Disposing of the old product can be just as costly to the environment as manufacturing a new one.

Every second, the equivalent of one garbage truck of textiles is landfilled or burned.

An estimated USD 500 billion value is lost every year due to clothing that’s barely worn and rarely recycled. Today, mountains of textile waste tower over landfills across the world, releasing emissions into the air while polluting our groundwater through ‘leachates’ – the liquid that drains out from landfill. This problem looks set to become all the more vertiginous as the world’s population swells to eight billion and beyond.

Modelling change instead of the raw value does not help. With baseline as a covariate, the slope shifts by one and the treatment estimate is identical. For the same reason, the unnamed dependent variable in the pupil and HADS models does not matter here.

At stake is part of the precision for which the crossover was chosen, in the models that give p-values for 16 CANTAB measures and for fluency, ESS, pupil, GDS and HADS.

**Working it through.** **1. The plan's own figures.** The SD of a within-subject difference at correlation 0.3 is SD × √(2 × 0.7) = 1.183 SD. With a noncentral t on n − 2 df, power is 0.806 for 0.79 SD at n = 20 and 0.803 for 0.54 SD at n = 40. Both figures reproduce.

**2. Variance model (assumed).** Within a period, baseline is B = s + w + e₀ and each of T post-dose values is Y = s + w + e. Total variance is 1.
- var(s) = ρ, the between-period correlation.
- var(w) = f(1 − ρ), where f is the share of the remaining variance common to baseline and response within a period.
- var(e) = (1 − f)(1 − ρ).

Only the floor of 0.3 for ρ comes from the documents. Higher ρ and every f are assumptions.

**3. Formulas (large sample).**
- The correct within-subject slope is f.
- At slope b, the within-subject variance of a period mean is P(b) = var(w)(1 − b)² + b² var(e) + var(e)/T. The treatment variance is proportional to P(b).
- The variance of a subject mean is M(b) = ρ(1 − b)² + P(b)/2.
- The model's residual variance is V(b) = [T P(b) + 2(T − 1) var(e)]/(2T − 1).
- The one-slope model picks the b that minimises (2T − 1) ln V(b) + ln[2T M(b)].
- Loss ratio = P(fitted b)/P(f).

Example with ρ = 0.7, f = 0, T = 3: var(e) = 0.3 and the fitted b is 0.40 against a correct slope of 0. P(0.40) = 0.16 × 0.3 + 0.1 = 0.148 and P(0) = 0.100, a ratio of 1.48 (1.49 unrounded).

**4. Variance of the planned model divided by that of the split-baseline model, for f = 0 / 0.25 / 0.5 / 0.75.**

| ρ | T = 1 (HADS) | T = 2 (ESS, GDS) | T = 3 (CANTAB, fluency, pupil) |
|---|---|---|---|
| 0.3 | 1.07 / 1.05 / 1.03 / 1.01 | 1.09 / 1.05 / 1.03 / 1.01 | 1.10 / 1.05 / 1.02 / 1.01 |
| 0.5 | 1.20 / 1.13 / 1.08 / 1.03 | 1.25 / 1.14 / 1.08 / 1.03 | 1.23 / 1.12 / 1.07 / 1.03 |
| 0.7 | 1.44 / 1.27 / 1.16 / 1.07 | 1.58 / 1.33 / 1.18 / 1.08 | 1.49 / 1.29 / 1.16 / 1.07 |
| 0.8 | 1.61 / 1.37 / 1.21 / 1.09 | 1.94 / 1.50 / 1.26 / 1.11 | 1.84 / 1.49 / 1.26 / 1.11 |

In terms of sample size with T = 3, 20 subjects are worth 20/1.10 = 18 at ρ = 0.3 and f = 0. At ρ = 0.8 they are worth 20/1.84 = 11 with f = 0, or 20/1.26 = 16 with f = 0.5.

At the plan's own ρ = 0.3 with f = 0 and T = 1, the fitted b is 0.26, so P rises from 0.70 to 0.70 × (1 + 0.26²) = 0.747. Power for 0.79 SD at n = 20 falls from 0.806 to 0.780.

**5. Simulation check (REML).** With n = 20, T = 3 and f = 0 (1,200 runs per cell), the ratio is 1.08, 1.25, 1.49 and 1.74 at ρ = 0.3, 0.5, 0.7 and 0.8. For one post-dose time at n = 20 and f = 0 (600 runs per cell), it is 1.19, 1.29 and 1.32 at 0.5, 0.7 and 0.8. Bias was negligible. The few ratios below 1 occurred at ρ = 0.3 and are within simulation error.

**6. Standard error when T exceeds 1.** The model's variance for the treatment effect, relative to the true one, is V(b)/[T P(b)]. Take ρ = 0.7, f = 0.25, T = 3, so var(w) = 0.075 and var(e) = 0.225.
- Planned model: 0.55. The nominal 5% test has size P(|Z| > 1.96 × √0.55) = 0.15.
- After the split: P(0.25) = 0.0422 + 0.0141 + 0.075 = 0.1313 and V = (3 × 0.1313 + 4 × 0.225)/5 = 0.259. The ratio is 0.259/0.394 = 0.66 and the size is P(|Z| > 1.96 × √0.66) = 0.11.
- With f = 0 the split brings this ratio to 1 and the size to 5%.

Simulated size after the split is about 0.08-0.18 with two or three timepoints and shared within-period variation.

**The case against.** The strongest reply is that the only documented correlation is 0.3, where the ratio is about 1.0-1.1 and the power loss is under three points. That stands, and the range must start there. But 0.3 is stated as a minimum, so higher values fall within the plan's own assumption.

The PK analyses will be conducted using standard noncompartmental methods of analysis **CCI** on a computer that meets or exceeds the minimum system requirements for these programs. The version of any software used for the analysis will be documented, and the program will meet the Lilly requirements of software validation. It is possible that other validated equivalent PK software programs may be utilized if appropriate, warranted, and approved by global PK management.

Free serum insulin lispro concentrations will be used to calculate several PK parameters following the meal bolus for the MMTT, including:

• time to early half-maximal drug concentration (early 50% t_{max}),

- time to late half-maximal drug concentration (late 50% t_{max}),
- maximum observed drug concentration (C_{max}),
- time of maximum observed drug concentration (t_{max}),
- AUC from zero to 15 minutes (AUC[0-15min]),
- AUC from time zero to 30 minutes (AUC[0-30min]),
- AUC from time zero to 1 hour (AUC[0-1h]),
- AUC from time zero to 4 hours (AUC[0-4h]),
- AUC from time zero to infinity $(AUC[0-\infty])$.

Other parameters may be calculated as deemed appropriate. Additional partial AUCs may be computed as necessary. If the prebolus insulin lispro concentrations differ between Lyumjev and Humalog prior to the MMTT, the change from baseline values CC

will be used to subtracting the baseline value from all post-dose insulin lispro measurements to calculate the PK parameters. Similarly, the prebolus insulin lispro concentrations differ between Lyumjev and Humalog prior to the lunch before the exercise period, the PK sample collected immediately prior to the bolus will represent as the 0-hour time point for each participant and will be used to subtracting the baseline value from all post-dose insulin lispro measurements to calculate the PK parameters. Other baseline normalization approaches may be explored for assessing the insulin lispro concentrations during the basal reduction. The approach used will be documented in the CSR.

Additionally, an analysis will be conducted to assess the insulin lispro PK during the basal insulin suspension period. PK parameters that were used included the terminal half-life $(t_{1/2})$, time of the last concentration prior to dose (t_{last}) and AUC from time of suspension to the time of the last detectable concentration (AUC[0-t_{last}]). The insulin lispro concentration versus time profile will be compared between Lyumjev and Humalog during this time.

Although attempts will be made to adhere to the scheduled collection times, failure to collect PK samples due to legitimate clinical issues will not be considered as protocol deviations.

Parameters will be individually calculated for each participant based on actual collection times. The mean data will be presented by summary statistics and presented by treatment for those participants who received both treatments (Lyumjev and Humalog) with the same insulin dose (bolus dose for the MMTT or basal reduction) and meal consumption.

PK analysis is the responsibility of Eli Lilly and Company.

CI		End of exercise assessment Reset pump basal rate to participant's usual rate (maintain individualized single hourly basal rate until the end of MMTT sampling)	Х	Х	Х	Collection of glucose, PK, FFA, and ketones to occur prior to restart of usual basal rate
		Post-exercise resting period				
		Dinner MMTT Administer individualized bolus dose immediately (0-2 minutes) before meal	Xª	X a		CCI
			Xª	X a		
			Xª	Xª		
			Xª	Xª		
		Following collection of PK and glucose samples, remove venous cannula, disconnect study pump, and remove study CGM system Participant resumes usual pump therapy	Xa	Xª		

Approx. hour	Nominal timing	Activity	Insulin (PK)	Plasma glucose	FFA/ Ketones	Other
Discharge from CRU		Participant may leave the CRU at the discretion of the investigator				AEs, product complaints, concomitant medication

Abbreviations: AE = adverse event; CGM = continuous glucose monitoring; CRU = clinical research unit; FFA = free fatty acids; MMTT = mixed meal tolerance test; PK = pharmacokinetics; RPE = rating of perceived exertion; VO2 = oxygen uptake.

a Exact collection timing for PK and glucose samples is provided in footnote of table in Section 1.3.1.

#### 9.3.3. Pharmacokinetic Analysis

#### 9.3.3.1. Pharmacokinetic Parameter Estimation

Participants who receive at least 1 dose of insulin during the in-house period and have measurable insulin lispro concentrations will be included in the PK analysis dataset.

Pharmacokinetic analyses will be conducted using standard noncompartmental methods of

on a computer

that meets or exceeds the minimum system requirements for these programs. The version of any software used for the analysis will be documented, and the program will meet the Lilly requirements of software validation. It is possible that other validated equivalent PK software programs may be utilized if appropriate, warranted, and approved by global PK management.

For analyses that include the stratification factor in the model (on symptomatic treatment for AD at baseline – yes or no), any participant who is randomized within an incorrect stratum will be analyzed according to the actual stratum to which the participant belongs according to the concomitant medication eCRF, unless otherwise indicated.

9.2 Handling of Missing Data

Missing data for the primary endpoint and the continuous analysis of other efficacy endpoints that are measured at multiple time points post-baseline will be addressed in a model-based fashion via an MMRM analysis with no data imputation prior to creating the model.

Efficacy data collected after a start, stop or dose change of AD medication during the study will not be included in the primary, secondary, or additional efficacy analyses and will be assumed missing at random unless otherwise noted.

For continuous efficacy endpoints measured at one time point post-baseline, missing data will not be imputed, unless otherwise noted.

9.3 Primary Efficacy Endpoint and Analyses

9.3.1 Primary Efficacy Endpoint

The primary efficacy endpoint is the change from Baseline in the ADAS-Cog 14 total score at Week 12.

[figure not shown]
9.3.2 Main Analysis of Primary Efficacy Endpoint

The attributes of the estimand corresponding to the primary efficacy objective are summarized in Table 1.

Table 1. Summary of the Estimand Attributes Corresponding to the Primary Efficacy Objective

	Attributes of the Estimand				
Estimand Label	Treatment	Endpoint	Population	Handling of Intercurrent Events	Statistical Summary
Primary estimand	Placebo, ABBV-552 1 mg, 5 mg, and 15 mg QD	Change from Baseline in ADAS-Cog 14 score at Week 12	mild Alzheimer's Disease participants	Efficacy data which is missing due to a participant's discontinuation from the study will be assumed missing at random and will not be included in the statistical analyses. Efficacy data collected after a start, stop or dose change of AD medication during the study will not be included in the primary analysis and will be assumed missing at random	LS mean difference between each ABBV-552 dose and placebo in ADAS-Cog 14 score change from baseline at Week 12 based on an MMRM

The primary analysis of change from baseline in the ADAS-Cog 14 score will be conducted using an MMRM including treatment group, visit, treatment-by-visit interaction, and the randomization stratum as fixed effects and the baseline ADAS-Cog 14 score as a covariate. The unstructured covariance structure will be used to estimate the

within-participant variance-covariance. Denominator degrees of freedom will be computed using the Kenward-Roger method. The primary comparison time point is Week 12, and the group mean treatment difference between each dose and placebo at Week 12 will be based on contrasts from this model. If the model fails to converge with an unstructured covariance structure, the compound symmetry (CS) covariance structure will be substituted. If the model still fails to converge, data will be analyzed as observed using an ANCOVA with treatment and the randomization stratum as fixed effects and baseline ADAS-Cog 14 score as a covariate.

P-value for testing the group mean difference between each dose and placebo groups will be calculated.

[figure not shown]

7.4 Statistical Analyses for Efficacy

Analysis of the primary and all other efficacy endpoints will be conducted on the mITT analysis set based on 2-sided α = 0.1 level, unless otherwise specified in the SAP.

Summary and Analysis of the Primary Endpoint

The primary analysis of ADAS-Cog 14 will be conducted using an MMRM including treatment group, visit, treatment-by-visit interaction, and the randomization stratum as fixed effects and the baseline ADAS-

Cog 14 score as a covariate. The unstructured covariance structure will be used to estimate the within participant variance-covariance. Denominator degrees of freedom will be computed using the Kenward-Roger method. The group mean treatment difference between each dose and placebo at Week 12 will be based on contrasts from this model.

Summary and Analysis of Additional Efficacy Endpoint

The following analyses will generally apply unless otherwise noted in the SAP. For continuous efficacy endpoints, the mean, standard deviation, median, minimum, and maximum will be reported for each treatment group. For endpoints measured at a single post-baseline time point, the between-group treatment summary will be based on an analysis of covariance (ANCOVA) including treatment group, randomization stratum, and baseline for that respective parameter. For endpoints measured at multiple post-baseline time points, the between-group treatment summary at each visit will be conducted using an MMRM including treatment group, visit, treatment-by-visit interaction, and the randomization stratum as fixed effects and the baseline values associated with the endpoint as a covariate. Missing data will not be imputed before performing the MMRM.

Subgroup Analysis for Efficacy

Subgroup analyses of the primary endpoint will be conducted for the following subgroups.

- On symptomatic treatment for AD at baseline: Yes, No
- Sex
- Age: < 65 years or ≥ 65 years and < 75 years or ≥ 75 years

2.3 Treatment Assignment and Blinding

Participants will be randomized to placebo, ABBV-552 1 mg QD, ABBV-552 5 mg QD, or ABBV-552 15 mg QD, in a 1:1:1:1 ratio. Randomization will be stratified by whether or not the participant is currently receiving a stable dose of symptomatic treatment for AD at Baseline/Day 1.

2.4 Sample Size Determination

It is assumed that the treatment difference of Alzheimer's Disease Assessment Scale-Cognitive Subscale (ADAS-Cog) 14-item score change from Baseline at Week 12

The Cultural Consciousness (Zeitgeist):

Consciousness is awereness. Fashion fuels our consciousness on numerous levels…

Awareness of Self - Fashion can shift perceptions of the self. Designers alter not only the physical form of the clothes on your back but the psychological ramifications of wearing them. The development of future fashions innately contributions to our perception of our selves as living, breathing beings.

Awareness of Others - Many garment workers are suffering poor working conditions with long hours and low pay, and there are some instances of modern slavery and child labour. Though there is still a lot of mistreatment of workers and animals around the world, the more we become aware of these things, the more transparency is demanded and the better companies are choosing to support, rather than coerce, everyone involved in the success of their business.